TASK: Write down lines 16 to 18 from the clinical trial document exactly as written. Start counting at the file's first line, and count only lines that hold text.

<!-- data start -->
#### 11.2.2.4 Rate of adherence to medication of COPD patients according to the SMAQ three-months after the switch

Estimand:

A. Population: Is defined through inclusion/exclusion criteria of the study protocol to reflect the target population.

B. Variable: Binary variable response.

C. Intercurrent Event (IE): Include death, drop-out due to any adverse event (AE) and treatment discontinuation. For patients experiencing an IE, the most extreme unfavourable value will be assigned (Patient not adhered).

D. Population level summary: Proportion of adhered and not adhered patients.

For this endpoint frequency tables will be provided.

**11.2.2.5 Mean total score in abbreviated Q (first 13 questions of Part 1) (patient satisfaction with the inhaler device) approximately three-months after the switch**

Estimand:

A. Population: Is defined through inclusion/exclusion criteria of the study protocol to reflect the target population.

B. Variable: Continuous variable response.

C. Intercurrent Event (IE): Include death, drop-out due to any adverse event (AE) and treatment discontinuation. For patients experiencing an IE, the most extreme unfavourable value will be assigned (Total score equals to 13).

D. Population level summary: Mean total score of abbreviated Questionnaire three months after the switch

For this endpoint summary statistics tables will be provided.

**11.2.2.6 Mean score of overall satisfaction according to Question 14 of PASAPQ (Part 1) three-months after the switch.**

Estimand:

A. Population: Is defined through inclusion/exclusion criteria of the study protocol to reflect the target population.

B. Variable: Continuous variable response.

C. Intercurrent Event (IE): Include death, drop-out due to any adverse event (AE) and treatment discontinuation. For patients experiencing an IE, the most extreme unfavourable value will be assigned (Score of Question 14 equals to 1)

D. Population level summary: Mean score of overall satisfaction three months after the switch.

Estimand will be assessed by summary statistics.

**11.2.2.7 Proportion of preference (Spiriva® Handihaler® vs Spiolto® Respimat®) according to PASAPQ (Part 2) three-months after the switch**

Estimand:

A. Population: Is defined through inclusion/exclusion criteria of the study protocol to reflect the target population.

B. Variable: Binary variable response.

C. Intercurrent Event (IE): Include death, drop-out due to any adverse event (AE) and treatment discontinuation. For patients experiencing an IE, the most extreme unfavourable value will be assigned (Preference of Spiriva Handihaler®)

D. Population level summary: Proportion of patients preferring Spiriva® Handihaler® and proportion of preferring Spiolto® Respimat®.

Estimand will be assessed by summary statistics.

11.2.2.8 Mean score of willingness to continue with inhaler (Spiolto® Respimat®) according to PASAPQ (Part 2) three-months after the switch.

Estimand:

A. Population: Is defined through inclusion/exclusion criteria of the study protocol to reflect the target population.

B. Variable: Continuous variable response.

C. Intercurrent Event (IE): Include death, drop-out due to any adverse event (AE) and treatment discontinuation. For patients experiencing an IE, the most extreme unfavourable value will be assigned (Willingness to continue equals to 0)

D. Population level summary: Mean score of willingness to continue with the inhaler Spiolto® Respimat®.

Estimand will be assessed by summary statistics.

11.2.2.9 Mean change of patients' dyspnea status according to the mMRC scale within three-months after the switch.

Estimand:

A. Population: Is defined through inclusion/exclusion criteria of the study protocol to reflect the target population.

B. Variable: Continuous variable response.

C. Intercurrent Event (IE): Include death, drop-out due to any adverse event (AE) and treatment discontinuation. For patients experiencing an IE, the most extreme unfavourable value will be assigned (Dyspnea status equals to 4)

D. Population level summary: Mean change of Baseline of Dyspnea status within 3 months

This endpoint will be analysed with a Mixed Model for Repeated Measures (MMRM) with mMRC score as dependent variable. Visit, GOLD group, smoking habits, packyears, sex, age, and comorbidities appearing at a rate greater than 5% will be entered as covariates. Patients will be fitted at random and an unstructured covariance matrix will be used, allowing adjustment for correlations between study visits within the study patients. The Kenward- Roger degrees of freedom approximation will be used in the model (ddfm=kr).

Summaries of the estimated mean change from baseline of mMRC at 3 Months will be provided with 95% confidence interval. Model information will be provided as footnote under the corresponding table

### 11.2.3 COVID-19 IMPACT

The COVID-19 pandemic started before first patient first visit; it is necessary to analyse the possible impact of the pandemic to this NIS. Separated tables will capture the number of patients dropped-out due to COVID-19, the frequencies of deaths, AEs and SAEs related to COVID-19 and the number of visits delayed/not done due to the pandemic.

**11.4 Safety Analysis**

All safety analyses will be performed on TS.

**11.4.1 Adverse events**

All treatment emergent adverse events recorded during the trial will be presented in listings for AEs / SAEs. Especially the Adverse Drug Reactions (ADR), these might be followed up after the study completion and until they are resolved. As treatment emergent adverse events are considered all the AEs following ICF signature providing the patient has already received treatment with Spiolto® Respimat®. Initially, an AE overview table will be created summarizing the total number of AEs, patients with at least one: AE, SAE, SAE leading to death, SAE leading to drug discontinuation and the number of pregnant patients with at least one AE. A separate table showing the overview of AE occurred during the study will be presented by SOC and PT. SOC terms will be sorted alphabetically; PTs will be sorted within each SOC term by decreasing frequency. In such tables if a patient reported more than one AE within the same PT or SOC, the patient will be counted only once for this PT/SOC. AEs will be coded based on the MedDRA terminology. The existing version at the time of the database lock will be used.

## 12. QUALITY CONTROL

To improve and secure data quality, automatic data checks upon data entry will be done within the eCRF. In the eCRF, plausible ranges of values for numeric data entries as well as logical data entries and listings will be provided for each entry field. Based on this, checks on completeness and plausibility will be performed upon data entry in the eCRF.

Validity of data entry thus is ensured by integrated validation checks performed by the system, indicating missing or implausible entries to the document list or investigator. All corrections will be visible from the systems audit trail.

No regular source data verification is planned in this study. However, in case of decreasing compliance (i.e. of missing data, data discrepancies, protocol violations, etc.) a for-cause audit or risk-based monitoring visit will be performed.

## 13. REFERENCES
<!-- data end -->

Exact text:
Estimand:

A. Population: Is defined through inclusion/exclusion criteria of the study protocol to reflect the target population.

B. Variable: Continuous variable response.